The Road Less Traveled

road less traveled
The Road Less Traveled – Off the Beaten Path in New Mexico

The Road Less Traveled

“New Mexico, Land of Enchantment.” So true. It is true even if you are in a city such as Albuquerque, or off the beaten path. If you must travel Interstate 40 or Interstate 25, you will see beauty all around: the desert, the mountains, the river valleys, the sky, the clouds… Beauty is everywhere in this state.

But, the road less traveled, whatever that is for any individual, perhaps offers the greatest chance to enjoy the beauty, to be “enchanted.”

road less traveled
Autumn Beauty in New Mexico on the Road Less Traveled

On this particular day in October, my mom, along with our friends Tim and Laurie, were celebrating together Tim’s birthday and my birthday. We do “photographic excursions” periodically, and on this day the only thing we particularly set out to do was see if many sandhill cranes had yet arrived in Rio Grande Valley south of Albuquerque on their annual migration route. We wanted to check at one place in particular, but, other than that, the day was free to go wherever we felt like going. We took Interstate 25 south out of Albuquerque, but soon found ourselves more content on the road less traveled.

I missed a turn right after exiting the interstate, and we found ourselves crossing the Rio Grande and going on a bit. When I turned around to head back to the “other” road less traveled, this was the landscape that greeted us. Tim photographed, Laurie sketched, I photographed, and my mom enjoyed the scenery.

This wonderful landscape with the golden cottonwoods in the Rio Grande Valley, the mountains, the sky, the clouds, and a glimpse of the road less traveled was an auspicious beginning to a day filled with enchantment! Watch for more images from that day on this blog.

Sandhill Cranes in Corn and Flight

Sandhill Cranes are encouraged to stay in the Rio Grande Valley through the winter by corn crops planted specifically for them and other migratory birds. State and National Wildlife officials coordinate their efforts, so that the birds and land are best cared for. Here in New Mexico, the cranes are considered something of a winter treasure by anyone who has seen them.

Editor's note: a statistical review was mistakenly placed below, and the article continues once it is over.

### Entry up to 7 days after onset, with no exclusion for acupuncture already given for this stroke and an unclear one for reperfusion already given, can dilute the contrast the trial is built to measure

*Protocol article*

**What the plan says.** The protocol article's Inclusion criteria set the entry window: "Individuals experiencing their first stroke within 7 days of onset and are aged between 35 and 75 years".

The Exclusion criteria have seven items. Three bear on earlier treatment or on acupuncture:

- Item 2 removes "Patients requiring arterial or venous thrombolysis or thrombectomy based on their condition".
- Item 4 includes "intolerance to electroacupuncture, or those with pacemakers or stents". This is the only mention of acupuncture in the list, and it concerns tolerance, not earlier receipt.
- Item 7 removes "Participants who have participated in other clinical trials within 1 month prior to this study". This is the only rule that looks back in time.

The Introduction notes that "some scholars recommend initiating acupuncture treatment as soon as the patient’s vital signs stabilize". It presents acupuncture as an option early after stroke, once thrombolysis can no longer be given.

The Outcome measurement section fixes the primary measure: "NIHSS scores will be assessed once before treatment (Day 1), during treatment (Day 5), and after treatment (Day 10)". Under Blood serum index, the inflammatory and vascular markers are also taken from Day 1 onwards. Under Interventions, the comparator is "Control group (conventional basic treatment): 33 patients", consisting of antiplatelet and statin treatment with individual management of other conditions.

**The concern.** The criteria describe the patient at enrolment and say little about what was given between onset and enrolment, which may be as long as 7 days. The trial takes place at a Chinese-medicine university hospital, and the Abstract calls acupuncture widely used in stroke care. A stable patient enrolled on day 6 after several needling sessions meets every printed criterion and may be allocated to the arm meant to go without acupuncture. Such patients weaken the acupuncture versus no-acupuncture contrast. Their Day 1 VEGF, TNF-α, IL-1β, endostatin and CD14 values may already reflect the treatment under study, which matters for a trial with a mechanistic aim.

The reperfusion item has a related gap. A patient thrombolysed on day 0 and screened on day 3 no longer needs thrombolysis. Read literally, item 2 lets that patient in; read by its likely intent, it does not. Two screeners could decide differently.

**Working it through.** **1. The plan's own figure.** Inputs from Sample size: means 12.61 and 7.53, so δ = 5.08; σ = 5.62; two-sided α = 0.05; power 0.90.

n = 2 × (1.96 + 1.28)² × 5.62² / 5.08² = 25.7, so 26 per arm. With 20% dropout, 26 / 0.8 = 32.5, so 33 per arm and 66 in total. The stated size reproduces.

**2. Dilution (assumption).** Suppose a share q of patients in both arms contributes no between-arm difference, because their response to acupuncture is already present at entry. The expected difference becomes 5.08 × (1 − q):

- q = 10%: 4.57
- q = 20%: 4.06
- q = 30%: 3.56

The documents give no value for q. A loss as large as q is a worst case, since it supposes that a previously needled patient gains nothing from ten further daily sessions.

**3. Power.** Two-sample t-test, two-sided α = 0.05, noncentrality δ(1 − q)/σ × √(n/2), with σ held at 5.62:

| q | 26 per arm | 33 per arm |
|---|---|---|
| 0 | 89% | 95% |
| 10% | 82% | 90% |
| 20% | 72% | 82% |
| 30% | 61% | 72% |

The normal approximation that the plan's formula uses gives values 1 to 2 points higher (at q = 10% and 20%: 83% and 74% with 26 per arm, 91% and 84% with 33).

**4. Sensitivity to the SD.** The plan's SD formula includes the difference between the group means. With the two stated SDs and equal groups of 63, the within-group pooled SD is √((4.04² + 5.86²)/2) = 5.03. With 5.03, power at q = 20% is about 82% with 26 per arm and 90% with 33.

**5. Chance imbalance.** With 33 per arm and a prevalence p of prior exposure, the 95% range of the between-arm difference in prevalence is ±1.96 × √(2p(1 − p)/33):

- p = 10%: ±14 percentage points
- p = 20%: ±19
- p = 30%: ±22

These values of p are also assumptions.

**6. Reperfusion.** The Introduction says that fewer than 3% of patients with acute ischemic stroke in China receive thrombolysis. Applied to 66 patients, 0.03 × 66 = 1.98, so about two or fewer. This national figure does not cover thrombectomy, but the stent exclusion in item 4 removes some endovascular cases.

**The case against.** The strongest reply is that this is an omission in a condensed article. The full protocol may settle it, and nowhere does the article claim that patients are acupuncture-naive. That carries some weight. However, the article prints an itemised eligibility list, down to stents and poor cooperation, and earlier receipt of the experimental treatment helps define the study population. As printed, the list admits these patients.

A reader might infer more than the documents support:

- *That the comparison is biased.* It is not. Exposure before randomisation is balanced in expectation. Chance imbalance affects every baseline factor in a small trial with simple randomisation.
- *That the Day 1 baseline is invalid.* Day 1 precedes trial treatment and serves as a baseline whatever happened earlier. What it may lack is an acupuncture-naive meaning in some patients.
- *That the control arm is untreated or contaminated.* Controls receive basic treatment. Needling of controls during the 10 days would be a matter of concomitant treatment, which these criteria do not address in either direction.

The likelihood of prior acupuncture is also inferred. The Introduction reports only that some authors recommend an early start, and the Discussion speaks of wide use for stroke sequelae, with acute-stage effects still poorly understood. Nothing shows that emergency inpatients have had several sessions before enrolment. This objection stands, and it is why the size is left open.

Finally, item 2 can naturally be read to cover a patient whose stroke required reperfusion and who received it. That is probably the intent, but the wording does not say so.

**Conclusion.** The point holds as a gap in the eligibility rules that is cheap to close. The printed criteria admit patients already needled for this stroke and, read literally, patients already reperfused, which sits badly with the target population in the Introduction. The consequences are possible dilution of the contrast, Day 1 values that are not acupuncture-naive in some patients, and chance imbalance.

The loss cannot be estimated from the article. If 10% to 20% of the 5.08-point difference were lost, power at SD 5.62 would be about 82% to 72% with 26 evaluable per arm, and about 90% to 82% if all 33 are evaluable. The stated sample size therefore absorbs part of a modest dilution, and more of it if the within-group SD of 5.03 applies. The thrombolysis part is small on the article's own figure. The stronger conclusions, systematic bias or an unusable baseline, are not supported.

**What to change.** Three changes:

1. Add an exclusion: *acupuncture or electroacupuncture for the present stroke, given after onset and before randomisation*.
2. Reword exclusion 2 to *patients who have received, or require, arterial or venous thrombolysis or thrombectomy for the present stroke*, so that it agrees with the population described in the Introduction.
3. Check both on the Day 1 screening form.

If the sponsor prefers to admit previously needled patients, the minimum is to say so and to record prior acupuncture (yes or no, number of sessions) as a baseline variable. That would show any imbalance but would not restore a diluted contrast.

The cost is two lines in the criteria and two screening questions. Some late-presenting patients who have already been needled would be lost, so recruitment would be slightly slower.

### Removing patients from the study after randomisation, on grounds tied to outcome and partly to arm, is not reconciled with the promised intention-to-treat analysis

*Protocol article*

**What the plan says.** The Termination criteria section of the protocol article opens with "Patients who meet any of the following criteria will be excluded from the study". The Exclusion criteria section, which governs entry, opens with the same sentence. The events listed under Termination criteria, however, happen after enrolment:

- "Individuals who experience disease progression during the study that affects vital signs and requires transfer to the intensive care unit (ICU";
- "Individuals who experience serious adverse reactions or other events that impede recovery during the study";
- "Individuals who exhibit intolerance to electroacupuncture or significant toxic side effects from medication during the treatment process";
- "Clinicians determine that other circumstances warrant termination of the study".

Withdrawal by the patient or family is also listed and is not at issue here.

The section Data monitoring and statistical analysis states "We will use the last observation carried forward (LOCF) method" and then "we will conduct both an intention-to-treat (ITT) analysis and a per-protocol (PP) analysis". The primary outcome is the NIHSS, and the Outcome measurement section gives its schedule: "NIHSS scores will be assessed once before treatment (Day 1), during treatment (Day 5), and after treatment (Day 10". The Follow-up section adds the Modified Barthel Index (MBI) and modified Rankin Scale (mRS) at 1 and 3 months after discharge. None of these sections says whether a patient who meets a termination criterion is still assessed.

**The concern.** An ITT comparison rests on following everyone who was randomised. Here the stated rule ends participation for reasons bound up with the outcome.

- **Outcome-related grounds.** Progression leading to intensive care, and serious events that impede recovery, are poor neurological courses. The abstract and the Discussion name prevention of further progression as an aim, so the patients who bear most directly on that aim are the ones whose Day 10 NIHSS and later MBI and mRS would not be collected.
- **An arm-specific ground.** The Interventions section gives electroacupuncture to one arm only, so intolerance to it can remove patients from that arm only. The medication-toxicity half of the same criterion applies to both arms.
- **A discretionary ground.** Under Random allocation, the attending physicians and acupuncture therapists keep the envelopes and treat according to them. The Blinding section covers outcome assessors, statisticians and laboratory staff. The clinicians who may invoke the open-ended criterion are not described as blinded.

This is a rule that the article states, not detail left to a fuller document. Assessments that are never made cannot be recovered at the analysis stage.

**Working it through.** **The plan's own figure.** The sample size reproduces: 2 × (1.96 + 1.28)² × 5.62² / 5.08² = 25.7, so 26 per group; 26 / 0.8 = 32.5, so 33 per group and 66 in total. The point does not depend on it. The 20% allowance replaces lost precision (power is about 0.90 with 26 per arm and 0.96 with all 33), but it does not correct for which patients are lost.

If one looks closely at the corn in the foreground, one can see the distinctive red patches on the heads of many sandhill cranes. The corn provides food and also good protection for the birds.

As I was photographing in this area, a motorcyclist drove by. The cranes appear to be used to cars driving by, but they were spooked by the motorcycle. In the end, I was almost grateful to the cyclist, because he gave me a chance to photograph cranes in the corn and in flight.

Sandhill cranes really are a sight to behold along the Rio Grande Valley of New Mexico in winter!

Sandhill Cranes
Sand Hill Cranes in Corn and Flight

Sandhill Cranes on Foot

Sandhill Cranes on Foot

Although as a photographer I really love to show birds in flight, it is also important to photograph them as they are usually seen for longer periods of time. Many sandhill cranes overwinter in the Rio Grande River Valley of New Mexico, which is desert. The riparian area along the river is often referred to as “the bosque,” and it is a very important environmental areas for many living things.

Corn (and other crops) are planted in State and National Wildlife Refuge areas to attract and keep overwintering birds such as the cranes.

Sandhill Cranes
Sandhill Cranes on Foot

Sandhill Crane in the New Year

Sandhill Crane on January 1, 2014, in the Rio Grande Valley of New Mexico.

The magnificent Sandhill Cranes overwinter in the Rio Grande Valley of New Mexico. They are spectacular in flight, as well as impressive on the ground!

sandhill crane
Sandhill Crane in the Rio Grande Valley of New Mexico, January 1, 2014

Happy New Year to readers here.

Fall was very busy with photography. In these winter months I’ll be catching up with new posts here.

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